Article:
The US Marine Troopers will temporarily hold waterborne operations on its new amphibious combat vehicles (ACVs), similar to a nautical tank. They are currently investigating why a couple of the cars got into problems off the coast of Southern California last week due to the high surf, according to officials from the armed forces.

“The pause of waterborne operations will allow for an investigation into the incident and ensure the assault amphibian community can review best practices and procedures to remain capable, safe, and ready,” the Corps announced in a statement.

Lt. Gen. David Furness, the US Marine Corps for Plans, Policies, and Operations deputy commandant, emphasized that the halt is the “right thing to do” while rigorous investigations are underway.

“A pause on ACV waterborne operations will give us time to conduct an investigation, learn from this event, and ensure our assault amphibian community remains ready to support our nation.”

A video released on July 21 by a news agency shows the ACVs are having difficulty navigating the heavy surf right off of a beach at Camp Pendleton. A wave will come crashing down on top of one at a certain point. Marines can be seen fleeing from the vehicle, and one of the vehicles looks to have flipped over in the water. As per the release, Tuesday’s abnormally high waves, caused by a storm in the southern hemisphere, resulted in one of the vehicles rolling onto its side. However, none of the Marines or seamen aboard were hurt in the incident. The other vehicle could not function after waves reaching heights of up to 8 feet pounded the coastline.

A Marine spokesman from the First Marine Division, which is based at Camp Pendleton, did not return calls to queries regarding the number of Marines who were on deck the vehicles or whether or not the cars are attached to the 13th Marine Expeditionary Unit, that is currently undergoing training for deployment. However, officials from the Marine Corps have stated that these vehicles (ACVs) will go on their maiden voyage with the 13th Marine Expeditionary Unit (MEU) this year. Additionally, photos from the Pentagon reveal that the MEU has been conducting training exercises off the coast of San Diego in preparation for that deployment.

The New ACVs

Amphibious Combat Vehicle operated by Marines with the Amphibious Vehicle Test Branch, Marine Corps Tactical Systems Support Activity (Source: Lance Cpl. Drake Nickels, Public domain, via Wikimedia Commons)

The newest armored Amphibious Combat Vehicle (ACV) 1.1 is currently being developed and produced by BAE Systems in conjunction with Iveco Defence Vehicles. The US Marine Corps (USMC) started the Amphibious Combat Vehicle (ACV) 1.1 program in 2011, substituting and finally replacing its aging amphibious assault vehicle (AAV) lineup, which first went into service back in 1972. When compared to the current fleet of AAV7 vehicles used by the US Marine Corps, the new armored vehicle model will have improved features for both survivability and payload capabilities. In November 2020, the US Marine Corps approved the initial operational capabilities of the ACV.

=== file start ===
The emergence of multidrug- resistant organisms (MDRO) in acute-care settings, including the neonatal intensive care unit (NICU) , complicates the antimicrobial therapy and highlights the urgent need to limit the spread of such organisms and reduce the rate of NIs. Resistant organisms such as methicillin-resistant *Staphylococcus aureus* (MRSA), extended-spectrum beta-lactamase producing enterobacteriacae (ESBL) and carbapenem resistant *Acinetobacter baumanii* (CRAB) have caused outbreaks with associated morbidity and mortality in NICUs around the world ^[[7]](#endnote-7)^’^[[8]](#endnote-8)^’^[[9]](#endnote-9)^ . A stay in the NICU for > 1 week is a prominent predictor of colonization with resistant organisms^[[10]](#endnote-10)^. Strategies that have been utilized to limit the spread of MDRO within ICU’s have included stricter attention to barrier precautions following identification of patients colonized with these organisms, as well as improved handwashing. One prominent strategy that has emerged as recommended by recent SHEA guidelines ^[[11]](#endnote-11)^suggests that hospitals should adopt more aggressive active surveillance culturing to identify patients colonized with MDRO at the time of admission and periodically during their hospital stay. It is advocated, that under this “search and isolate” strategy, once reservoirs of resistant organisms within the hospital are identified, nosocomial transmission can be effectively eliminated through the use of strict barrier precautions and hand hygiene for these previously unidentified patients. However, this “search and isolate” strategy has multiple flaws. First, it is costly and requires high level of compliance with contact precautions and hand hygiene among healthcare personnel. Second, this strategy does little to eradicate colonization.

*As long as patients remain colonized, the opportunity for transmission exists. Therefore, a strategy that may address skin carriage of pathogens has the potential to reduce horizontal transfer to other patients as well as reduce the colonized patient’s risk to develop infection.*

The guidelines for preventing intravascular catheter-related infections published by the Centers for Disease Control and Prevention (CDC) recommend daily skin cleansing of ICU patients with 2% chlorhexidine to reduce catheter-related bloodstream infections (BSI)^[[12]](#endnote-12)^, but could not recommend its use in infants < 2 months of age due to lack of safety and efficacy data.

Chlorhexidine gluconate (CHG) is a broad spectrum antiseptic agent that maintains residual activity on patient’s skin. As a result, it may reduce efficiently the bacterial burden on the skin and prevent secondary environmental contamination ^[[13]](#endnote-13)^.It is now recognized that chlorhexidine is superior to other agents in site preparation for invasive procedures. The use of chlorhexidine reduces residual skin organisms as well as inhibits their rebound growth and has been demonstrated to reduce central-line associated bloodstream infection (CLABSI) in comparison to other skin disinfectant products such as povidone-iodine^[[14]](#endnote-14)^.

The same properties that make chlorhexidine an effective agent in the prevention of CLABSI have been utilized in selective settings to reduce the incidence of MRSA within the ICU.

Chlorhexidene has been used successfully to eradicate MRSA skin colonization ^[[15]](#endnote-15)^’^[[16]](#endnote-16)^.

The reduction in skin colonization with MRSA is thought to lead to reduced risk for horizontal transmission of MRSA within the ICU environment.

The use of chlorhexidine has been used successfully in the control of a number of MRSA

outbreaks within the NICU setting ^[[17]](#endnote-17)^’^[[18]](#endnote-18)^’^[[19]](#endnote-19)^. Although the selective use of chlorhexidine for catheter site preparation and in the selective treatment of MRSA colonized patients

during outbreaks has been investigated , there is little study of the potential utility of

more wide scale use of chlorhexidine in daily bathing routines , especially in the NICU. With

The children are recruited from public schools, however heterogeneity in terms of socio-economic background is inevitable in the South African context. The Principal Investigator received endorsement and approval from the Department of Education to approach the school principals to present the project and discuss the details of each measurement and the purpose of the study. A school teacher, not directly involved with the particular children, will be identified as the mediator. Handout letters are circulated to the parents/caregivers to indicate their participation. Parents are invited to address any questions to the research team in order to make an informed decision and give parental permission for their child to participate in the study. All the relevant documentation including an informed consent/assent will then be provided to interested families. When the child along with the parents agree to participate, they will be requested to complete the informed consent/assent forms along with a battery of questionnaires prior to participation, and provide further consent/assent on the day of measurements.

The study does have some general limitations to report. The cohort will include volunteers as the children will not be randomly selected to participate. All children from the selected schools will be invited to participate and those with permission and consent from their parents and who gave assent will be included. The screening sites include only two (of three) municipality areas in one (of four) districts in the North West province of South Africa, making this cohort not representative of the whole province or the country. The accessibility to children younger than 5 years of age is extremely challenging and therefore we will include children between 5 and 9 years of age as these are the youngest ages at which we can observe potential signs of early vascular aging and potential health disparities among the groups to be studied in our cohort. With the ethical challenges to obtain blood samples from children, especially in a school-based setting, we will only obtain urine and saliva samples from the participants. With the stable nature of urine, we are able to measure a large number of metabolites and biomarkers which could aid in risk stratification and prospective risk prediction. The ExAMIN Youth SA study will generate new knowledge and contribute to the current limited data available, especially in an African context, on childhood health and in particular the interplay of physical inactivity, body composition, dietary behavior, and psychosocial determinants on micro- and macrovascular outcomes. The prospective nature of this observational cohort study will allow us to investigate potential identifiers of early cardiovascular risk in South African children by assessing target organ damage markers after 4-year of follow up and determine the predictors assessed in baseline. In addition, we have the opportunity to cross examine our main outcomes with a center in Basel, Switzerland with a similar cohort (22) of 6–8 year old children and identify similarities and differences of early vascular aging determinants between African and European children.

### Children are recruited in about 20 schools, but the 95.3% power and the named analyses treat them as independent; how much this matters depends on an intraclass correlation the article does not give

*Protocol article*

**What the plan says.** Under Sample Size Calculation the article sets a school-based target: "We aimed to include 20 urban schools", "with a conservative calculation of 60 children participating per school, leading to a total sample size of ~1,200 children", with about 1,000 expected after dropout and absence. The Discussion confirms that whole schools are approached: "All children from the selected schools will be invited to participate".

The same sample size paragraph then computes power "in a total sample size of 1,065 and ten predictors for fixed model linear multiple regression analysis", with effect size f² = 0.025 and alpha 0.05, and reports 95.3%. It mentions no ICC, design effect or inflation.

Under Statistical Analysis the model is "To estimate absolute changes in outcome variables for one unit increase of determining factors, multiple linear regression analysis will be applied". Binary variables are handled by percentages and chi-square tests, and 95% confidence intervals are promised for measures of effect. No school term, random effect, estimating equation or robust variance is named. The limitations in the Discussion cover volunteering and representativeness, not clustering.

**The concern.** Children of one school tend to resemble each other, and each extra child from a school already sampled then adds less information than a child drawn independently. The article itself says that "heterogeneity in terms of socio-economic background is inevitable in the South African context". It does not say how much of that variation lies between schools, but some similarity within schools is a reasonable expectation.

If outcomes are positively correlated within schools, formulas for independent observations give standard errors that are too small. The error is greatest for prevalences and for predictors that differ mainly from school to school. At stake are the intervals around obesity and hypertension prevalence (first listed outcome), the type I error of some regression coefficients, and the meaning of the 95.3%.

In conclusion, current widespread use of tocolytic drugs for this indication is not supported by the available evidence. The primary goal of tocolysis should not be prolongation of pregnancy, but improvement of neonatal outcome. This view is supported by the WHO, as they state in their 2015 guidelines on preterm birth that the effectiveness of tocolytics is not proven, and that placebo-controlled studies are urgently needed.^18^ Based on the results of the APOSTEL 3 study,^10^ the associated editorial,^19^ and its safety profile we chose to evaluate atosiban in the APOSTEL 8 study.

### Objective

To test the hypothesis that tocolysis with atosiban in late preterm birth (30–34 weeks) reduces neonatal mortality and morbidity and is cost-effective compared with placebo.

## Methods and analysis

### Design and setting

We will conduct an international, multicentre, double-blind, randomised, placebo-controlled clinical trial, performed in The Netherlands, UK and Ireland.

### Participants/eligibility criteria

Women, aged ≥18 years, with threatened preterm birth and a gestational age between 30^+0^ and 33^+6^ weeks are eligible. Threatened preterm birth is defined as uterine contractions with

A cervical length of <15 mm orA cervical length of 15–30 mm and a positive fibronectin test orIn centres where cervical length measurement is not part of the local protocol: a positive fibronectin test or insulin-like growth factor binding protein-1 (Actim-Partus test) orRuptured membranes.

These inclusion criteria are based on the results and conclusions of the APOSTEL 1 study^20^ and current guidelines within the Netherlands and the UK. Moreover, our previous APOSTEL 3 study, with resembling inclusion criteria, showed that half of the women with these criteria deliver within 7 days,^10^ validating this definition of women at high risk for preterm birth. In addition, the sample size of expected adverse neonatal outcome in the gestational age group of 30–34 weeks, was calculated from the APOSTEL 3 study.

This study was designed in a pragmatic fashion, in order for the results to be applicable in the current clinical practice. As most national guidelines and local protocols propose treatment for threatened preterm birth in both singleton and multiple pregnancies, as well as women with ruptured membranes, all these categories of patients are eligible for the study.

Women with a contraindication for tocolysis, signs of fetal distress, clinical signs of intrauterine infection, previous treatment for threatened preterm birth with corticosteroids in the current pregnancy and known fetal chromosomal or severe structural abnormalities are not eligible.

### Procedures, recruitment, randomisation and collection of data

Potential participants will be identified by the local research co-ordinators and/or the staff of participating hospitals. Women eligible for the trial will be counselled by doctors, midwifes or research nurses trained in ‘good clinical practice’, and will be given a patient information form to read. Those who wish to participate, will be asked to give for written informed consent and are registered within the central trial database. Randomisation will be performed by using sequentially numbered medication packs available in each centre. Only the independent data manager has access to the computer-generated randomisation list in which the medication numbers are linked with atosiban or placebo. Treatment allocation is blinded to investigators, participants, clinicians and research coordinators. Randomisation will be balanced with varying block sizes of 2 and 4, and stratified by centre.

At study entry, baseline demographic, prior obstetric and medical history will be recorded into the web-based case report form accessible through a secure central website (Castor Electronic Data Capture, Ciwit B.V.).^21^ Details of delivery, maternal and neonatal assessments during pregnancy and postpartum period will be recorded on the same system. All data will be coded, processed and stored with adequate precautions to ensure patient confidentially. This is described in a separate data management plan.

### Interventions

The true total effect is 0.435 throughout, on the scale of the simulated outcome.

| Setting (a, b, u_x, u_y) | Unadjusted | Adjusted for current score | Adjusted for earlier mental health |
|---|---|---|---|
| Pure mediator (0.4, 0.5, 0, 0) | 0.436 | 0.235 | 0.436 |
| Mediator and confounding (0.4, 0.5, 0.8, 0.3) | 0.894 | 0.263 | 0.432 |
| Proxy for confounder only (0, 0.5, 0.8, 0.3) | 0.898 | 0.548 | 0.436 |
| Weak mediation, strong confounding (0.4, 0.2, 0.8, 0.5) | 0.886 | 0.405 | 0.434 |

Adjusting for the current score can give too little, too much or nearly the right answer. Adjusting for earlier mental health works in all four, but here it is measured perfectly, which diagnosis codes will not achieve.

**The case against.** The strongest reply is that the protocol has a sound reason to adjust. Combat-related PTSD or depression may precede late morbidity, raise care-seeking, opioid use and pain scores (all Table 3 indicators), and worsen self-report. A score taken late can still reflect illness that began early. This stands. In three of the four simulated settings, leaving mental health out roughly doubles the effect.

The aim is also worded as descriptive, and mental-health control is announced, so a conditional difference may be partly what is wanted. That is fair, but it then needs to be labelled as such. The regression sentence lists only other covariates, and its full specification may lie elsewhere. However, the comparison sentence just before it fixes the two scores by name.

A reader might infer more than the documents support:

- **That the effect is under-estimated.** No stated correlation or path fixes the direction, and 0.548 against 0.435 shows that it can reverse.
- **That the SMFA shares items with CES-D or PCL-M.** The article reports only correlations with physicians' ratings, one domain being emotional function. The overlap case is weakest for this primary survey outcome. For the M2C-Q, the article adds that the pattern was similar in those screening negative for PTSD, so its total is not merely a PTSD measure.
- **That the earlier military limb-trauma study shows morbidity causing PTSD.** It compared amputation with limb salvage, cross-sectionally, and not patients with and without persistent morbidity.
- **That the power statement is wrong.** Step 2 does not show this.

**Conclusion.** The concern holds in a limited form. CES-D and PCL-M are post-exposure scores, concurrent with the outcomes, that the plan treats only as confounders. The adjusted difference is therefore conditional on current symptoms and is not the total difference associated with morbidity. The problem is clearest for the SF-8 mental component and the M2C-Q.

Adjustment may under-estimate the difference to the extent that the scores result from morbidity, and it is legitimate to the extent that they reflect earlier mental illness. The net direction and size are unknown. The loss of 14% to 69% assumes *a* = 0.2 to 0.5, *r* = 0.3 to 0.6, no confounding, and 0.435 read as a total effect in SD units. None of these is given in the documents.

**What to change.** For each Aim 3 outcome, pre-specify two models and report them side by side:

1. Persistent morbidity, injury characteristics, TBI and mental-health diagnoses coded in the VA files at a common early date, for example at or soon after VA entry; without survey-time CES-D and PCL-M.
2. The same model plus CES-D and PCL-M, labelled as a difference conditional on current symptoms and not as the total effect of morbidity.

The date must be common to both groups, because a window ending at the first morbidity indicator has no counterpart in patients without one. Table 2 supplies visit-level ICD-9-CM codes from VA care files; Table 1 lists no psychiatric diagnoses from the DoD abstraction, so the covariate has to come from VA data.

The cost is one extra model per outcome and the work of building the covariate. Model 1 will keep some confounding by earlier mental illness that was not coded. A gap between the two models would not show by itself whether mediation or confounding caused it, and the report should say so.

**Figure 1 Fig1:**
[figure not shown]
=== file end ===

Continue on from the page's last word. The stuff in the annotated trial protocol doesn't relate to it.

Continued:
The US Marine Corps has signed BAE Systems a contract worth $184 million to purchase the first 36 ACV vehicles in December 2020. In February 2021, the US Marine Corps placed the order for an additional 36 cars under a full-rate production contract for a total of $184 million and 72 vehicles. Following the terms of the agreement, the ACV personnel carrier (ACV-P) variant will also be constructed.

Déjà vu of the Past Crash?

An Amphibious Assault Vehicle (AAV) maneuvers into position to enter the excellent deck of the amphibious assault ship USS Kearsarge (LHD 3). The AAV is an armored assault amphibious full-tracked landing vehicle. (Source: U.S. Navy photo by Photographer’s Mate Airman Sarah E. Ard, Public domain, via Wikimedia Commons)

As the newest ACVs are about to replace the AAVs, history tells a similar experience. After taking on water on the evening of July 30, 2020, an amphibious assault vehicle (AAV) off the coast of Southern California carrying 16 members of the US Marine Corps and a member of the US Navy drowned quickly. The unfortunate tragedy resulted in the deaths of nine of the sixteen service members who were inside the AAV. All of the service members killed in the AAV accident off the coast of California were younger than 24 years old when they tragically died.

They were all part of Bravo Company, Battalion Landing Team 1/4, 15th Marine Expeditionary Unit (MEU), stationed at Camp Pendleton in California. Reports from the media indicate that the military members were engaged in a routine training exercise off of navy-owned San Clemente Island. At approximately 5:45 p.m., the AAV started taking on more water than the vehicle could pump out of its system. At the time of the accident that claimed lives, the AAV was making its way back to the amphibious transport dock USS Somerset (LPD-25). Even when other AAVs arrived at the emergency, they could not prevent the 26-ton amphibious vehicle from drowning. According to sources from the military, the AAV was immediately submerged in several hundred feet of deep water.